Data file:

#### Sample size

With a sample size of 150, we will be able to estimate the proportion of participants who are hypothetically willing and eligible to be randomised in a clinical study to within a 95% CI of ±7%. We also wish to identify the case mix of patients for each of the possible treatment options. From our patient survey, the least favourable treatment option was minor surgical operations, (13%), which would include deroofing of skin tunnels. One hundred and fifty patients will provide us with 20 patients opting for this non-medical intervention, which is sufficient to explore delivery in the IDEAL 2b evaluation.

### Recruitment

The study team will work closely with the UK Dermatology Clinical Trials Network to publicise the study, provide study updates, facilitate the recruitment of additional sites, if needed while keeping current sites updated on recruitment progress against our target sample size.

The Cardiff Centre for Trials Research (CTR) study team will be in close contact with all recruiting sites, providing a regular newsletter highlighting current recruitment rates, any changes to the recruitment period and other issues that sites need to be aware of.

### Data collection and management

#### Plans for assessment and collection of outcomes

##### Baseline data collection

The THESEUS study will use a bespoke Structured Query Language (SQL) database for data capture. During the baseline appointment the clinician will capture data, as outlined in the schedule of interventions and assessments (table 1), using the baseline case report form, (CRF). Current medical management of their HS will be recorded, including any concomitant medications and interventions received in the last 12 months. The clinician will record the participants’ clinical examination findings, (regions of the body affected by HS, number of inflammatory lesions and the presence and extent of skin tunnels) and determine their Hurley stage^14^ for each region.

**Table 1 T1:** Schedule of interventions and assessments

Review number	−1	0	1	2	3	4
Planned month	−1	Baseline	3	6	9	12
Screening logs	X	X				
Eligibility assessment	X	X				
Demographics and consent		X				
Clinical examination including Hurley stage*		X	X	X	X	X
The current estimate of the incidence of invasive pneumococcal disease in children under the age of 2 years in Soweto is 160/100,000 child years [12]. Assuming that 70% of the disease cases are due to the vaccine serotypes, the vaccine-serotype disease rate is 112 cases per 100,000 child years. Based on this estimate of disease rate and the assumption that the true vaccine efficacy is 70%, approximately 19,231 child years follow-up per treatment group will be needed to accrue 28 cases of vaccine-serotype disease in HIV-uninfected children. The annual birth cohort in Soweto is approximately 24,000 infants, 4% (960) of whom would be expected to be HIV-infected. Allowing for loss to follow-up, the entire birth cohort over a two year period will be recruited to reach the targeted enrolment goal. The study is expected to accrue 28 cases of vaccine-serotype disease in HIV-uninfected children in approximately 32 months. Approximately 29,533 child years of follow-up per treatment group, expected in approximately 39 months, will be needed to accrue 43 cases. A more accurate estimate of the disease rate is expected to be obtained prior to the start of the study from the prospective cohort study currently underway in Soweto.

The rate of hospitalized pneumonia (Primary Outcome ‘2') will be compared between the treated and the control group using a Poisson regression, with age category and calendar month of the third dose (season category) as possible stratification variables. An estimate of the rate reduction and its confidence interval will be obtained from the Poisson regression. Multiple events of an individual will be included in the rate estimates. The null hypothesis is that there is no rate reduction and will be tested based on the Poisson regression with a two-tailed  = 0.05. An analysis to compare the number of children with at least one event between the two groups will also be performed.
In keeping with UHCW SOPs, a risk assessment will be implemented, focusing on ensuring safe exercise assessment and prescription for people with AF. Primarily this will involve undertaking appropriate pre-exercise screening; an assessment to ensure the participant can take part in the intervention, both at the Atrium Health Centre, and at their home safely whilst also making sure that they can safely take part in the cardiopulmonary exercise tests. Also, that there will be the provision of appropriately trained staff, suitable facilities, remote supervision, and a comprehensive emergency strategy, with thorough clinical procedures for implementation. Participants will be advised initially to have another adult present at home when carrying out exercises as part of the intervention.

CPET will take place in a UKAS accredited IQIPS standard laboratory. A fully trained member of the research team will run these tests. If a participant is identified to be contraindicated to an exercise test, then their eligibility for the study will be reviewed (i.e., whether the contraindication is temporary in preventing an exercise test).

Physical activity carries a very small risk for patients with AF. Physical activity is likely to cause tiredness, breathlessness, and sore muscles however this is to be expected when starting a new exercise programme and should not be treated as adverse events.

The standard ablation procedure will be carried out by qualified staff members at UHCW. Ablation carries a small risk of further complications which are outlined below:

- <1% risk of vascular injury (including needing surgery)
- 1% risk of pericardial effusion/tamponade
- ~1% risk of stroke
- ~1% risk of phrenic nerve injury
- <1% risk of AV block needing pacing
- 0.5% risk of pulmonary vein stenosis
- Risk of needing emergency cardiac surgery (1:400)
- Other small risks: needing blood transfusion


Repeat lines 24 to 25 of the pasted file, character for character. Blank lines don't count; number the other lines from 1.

- 1% risk of pericardial effusion/tamponade
- ~1% risk of stroke